We staged our Citizen Lobbyist Training at the Plains Hotel today. It’s a one-day short-course we offer every year to explain the legislature’s elegant and sometimes complex process and describe at least some of the human motivations that drive it.
Nearly 70 people registered for the training, close to record participation. Our own Sarah Gorin explained how a bill becomes law and noted some of the myths about our “citizen legislature.” Suzan Pauling of the Coalition Against Domestic Violence and Sexual Assault dispelled fears of involvement with tales of her own steps and missteps as a novice lobbyist.
Marcia Shanor detailed the challenges of testifying before a legislative committee. Like Pauling, her talk was salted with practical advice, like getting to committee hearings early if you want a chair in one of those tiny committee rooms, dressing well, and staying aware of your own demeanor while other people talk.
Former Sweetwater state Sen. Rae Lynn Job and five sitting legislators, including Reps. Bernadine Craft, Tom Lubnau, Jeb Steward, Mary Throne and Sen. John Schiffer, offered perspectives on their own motivations for serving in the legislature, the best methods for lobbying them, and looked to challenges ahead. Sen. Schiffer suggested balancing the state budget won’t be a problem. Dealing with big issues facing Wyoming residents, like health care, is a greater problem, Schiffer said.
Positive responses from many of the participants have stirred thoughts at the ESPC of trying to conduct similar training sessions in a few communities around the state in an effort to connect Wyoming’s far-flung residents with the important doings here in Cheyenne.
Actuaries on drugs???
The House Labor, Health and Social Services Committee lost no time in picking up a critical bill on Wyoming’s Workers’ Compensation program. House Bill 54 – Workers’ compensation amendments contains the first increases in benefits for injured workers since the early 1990s.
We support the bill. It includes a significant hike in death benefits paid to surviving dependents, eliminates the gap between the shut-off of Temporary Total Disability payments and the payment of permanent benefits, and for the first time gives cost-of-living-adjustments (COLA) to beneficiaries. The bill is the product of considerable interim work by the joint committee in 2008. Changes in the make-up of the committee have brought four new members, however, who did not participate in the interim work.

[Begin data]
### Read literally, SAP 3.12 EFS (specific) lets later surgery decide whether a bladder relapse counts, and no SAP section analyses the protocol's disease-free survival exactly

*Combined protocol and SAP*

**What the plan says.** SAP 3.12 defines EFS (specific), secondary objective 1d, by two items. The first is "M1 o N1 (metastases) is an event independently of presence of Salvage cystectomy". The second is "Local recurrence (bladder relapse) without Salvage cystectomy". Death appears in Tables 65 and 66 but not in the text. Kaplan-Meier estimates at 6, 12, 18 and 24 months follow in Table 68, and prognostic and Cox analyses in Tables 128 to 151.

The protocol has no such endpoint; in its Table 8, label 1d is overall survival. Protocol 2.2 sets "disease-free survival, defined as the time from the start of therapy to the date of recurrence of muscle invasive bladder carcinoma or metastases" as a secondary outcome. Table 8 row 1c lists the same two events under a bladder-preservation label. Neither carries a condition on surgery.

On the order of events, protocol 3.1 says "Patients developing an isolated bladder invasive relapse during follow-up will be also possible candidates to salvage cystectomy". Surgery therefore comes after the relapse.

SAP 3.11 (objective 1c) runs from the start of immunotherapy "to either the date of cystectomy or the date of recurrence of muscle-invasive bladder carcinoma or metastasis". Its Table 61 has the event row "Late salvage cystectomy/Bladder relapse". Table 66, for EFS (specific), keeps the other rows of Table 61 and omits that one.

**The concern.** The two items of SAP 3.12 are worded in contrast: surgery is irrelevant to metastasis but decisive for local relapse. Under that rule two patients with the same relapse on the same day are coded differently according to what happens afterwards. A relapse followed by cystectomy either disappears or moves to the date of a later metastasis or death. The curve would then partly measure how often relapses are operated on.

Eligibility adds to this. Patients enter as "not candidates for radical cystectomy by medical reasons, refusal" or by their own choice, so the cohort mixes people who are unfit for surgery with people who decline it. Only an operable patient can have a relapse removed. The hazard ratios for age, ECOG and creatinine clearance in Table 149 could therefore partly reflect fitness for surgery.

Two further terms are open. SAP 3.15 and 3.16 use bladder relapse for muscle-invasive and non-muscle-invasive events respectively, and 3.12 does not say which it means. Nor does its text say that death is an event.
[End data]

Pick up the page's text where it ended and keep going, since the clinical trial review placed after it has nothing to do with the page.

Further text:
The new members did not have the chance to hear the many injured workers who testified at a hearing in Casper in June. Those workers expressed considerable frustration with the administration of the program and its treatment of them. They also pointed out many problems with the way it pays out benefits that have left many of them devastated economically, losing homes, cars, and sometimes marriages.
The bill comes with a fiscal note that estimates the increased benefits carry an annual cost between $11 million and $12 million. But Cheyenne attorney George Santini challenged the $3.5 million annual price tag the note puts on the COLA for recipients of Permanent Total Disability payments.
"Simple arithmetic reveals that for a 5% COLA to reach $20,000, an injured worker would have to receive benefits of $400,000 yearly. Workers’ Comp benefits are not that good."
The estimators had to have been “smoking crack,” he said. He noted that only 184 people receive PTD benefits from the Wyoming program. A COLA that costs $3.5 million a year would mean each person’s benefit would be increased by about $20,000, a number he said challenges reason.
Most COLAs are in a range of 3% to 5% annually, Santini said. Simple arithmetic reveals that for a 5% COLA to reach $20,000, an injured worker would have to receive benefits of $400,000 yearly. Workers’ Comp benefits are not that good.
Committee Chairman Jack Landon of Sheridan asked Workers’ Compensation Division administrators to supply an explanation of the $3.5 million estimate of COLA costs. None of the Worker’s Comp honchos denied Santini’s “smoking crack” charge One said he did not know exactly how the division’s actuary calculated them.
Ultimately, the numbers show that the Workers’ Comp fund holds the money needed to provide the benefits, which may be considerably less than indicated by the fiscal note on the bill.
There’s a question of fairness, too. Employers recently got a 15% premium credit that saved them nearly $40 million. There was little or no debate of that cost to the fund. It’s time injured workers got their due.
There was minimal opposition to the measure. Tom Jones, a former legislator who lobbies for the National Federation of Independent Business, expressed concern about the impact of the COLAs on the long-term health of the fund. Coal industry lobbyist Marion Loomis backed the bill, though he also asked the committee to look hard at the impact of the COLAs. No other industry lobbyists commented on the bill.
Kim Floyd of the AFL-CIO, Jon Narva of the Federated Fire Fighters of Wyoming, and Mark Aronowitz, an attorney with the Spence Law Firm’s nonprofit arm, joined Santini in support of the bill.
The ESPC likewise backed the bill but called for additional language that would make clear to the division administrators that the primary purpose of the program is not controlling its costs. The legislature should tell the division to focus first on restoring injured workers to productive life as quickly as possible and provide adequate indemnity benefits to permanently disabled workers. Cost control should be secondary. The cost of the program, as Floyd said, should not be forced on injured workers by paying them inadequate benefits.
No one should go broke because they went to work one day and got hurt.